It’s great to have a cool box that fits all your cards in, but what about when you “accidentally” acquire a bunch more and now your box is overflowing? Generally as time goes on your collection will grow, so consider when you start how you can keep your cards organised as your collection grows.


Aside from the classic ‘throw all your cards in a pile’ method, it will take time to organise cards so that you can easily find them again. Consider how much time you want to spend on this – not just the initial time, but also how long it takes to maintain and keep it organised.

Easily find your cards

This depends on your collection size. It’s mostly due to how you choose to sort your cards rather than the storage method, so I’ll go into this a bit more later.

Ease of transport

As well a storing your cards safely, you may also want to carry some of them around to trade with other players, so it’s common for players to keep certain cards separately to their main collection for ease of transport. If all you want to do is keep ALL THE CARDS like some kind of [card]Hoarding Dragon[/card] then you don’t need to worry about this.

Card condition

One important thing to consider is how good a condition you want your cards to stay in? It’s all very well to throw basic lands in a box where they may get rattled around and a bit scratched, but this kind of treatment can devalue your high end cards significantly, so bear in mind how to protect your high value cards from damage.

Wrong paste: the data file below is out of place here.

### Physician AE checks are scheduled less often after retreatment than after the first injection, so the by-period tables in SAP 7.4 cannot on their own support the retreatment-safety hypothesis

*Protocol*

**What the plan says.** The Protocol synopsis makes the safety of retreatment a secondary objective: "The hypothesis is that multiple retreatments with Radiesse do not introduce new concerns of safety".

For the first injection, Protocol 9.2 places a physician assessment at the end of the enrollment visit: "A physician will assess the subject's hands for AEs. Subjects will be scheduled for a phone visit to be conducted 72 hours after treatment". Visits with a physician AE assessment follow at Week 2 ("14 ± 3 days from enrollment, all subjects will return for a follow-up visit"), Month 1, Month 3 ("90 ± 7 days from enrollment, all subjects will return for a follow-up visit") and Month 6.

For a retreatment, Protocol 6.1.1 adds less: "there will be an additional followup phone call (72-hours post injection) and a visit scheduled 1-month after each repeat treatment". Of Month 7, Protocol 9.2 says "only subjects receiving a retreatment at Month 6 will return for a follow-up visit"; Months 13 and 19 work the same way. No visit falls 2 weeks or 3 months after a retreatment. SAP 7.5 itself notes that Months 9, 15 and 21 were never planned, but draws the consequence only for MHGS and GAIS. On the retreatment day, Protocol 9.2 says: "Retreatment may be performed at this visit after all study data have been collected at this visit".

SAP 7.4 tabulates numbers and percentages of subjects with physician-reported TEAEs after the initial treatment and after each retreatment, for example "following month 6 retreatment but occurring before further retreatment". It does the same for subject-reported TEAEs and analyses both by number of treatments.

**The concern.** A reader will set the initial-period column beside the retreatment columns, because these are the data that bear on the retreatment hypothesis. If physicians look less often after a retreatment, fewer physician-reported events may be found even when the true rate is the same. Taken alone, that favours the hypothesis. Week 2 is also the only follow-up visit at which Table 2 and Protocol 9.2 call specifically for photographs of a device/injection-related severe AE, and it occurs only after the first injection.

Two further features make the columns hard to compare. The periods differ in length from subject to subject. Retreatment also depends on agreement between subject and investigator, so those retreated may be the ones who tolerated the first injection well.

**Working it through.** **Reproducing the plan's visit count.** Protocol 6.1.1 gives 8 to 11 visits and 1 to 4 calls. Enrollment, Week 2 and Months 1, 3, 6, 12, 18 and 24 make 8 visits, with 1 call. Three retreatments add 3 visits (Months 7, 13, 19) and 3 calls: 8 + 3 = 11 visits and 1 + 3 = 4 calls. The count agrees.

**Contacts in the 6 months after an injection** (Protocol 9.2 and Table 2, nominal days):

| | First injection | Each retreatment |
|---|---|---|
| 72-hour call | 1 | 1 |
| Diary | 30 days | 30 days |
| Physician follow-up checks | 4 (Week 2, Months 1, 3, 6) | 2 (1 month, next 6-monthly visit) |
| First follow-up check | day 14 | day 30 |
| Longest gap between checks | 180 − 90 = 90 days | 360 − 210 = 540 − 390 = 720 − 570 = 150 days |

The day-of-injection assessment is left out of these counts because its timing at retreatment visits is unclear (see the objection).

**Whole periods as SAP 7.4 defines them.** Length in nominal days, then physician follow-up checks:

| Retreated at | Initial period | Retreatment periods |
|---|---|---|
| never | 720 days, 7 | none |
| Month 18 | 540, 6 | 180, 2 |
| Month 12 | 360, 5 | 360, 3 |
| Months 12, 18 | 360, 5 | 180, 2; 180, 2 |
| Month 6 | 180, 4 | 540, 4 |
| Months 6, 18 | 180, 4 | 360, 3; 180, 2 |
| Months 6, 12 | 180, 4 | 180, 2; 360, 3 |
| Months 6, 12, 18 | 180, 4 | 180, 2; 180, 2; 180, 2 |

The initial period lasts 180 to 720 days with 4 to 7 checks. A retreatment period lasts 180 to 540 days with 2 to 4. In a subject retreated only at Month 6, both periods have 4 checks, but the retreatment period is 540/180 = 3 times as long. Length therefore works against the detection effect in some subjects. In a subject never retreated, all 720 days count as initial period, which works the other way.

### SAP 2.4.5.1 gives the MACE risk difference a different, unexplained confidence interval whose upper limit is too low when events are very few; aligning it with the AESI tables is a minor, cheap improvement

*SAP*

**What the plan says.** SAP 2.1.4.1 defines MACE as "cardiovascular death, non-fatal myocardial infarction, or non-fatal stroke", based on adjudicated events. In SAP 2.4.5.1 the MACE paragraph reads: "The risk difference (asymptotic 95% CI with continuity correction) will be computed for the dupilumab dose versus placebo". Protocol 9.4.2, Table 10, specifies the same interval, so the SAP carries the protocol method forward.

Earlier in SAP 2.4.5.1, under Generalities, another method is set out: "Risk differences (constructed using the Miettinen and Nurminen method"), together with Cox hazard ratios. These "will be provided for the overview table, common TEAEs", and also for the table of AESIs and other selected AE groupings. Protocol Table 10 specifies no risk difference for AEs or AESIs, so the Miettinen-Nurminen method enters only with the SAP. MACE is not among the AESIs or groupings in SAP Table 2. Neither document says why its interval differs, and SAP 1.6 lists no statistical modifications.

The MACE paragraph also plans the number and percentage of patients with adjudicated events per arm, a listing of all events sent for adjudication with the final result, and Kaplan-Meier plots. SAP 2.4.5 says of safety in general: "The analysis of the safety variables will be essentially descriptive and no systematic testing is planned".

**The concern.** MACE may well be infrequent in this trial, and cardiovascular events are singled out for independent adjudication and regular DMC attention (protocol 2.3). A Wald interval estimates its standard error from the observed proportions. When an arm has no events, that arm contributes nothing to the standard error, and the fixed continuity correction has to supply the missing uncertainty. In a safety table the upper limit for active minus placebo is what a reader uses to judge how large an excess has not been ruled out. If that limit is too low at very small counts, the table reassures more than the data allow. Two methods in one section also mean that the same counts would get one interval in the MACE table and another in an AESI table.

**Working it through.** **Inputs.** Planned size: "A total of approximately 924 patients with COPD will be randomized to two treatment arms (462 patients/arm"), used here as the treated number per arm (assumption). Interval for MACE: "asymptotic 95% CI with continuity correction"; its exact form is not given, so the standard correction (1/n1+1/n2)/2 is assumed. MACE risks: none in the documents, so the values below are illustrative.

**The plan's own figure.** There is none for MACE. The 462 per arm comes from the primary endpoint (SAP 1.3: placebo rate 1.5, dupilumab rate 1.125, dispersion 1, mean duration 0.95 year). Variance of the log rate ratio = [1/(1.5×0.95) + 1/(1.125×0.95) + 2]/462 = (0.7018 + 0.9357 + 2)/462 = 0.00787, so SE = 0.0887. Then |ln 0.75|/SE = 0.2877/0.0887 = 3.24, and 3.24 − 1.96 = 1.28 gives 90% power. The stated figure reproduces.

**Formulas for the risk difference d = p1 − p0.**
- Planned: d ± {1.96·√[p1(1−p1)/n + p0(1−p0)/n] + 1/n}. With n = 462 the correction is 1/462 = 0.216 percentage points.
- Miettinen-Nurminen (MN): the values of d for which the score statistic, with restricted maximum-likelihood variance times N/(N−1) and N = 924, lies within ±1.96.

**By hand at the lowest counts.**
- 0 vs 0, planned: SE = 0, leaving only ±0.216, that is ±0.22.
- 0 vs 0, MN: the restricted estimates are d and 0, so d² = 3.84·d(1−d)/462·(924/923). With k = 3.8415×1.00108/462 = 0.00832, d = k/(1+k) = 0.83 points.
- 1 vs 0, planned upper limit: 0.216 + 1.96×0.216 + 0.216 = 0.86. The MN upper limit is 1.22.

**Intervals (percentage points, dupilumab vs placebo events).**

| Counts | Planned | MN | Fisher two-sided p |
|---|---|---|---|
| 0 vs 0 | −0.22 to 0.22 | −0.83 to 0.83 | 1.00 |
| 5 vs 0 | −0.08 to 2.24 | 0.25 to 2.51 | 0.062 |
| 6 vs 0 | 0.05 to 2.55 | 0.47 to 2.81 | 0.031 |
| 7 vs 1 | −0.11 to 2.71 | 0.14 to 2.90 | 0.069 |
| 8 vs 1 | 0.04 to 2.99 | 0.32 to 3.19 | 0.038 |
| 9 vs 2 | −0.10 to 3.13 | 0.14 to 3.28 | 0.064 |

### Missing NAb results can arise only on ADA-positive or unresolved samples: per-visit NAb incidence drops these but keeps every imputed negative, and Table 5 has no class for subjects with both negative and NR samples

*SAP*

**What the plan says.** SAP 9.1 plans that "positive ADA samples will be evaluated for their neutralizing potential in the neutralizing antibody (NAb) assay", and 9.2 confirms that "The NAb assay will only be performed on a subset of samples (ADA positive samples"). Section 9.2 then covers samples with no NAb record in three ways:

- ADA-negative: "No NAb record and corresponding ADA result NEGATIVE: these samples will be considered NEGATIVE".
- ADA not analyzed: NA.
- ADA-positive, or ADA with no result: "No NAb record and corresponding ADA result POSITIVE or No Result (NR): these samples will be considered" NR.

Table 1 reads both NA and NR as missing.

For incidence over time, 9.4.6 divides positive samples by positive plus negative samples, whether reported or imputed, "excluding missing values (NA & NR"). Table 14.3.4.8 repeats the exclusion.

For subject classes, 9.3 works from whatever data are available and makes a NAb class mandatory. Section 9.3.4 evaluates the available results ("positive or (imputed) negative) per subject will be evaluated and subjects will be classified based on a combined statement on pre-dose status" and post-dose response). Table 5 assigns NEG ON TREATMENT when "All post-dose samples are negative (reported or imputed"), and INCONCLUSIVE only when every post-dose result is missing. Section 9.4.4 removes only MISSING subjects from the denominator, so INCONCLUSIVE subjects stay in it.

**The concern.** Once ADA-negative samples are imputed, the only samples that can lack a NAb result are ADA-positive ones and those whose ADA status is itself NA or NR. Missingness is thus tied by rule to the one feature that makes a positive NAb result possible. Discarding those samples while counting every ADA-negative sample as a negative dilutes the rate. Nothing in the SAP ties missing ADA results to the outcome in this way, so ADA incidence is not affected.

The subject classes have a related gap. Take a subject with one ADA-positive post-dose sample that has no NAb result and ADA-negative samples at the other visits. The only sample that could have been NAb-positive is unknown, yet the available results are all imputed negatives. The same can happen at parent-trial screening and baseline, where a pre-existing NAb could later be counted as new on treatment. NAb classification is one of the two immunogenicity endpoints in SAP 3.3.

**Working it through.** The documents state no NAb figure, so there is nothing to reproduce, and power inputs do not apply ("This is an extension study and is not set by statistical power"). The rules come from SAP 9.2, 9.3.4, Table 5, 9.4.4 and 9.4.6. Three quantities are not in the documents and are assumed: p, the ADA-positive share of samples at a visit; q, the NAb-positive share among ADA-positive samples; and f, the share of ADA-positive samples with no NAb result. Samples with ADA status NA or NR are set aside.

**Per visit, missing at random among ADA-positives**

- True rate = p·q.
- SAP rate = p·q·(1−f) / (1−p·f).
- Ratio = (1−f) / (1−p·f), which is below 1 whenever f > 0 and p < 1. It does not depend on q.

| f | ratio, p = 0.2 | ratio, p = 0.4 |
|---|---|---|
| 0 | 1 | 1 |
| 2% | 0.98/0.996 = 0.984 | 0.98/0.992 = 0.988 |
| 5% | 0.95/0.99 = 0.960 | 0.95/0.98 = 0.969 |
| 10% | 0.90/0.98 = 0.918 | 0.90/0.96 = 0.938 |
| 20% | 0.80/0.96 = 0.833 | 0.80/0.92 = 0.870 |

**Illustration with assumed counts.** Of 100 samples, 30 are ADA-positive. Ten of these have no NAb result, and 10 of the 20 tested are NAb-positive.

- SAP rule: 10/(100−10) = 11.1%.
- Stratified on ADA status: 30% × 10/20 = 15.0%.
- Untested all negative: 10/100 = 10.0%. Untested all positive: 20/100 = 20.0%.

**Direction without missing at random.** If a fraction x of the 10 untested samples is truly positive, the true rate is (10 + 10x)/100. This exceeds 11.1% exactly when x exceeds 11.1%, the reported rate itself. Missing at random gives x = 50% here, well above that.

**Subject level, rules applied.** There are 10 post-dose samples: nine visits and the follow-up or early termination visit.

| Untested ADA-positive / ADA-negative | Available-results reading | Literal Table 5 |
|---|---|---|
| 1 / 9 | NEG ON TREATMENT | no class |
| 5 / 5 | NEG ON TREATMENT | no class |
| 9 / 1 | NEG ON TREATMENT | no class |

Please – whatever your cards, never store them in a bundle wrapped in a rubber band as it makes baby Jace cry.

Our Standard collection: Khans block, Origins, Battle for Zendikar plus trade binders

Our Standard collection: Khans block, Origins, Battle for Zendikar plus trade binders

However you store your collection, you still need to make sure your cards are organised so that you can find what you’re looking for though – this can take quite a bit of time to set up and maintain but it means that you can find last minute sideboard cards on the morning of a tournament or find cards for your new cool commander deck easily.
There’s probably a few different ways to organize cards, but this is the one I use, as it seems fairly logical and it is easy to expand as new sets are released.
Sort by set, then color, then alphabetically.
If you’re not sure what set a card is from, look at the symbol on the type line. Cards from some preconstructed decks like the duel decks or the modern event deck have their own set symbol, as there’s not normally enough of those to split into their own set I generally keep those cards with the most recent normal printing.
Color is obvious – you can order the colors however you like (I tend to use WUBRG just because that’s how Wizards sort them on their lists of cards). Just keep to the same system for each set rather than swapping them around, so that you don’t get mixed up later.
You can also divide up by rarity – I tend to separate out the rares and mythic rares from the commons and uncommons, but I don’t split otherwise.
If you don’t have many cards from each set, that might be enough sorting for you, but I also sort alphabetically by English name (as the majority of my cards are English). This just means that I can flick through the cards in the box instead of lifting loads out of the box at a time and then the rest of the cards fall over.
All this can take a while especially at the start, but it’s quite satisfying to see all the organised cards at the end all neat and organised. I also keep a list of what cards we’re missing (we never quite manage to get a playset of everything) so that it’s easy to check what we’ve got at a glance.

In my next article, I’ll talk about a few of the most common methods people use to store their cards, and see how they relate to the considerations I mentioned above.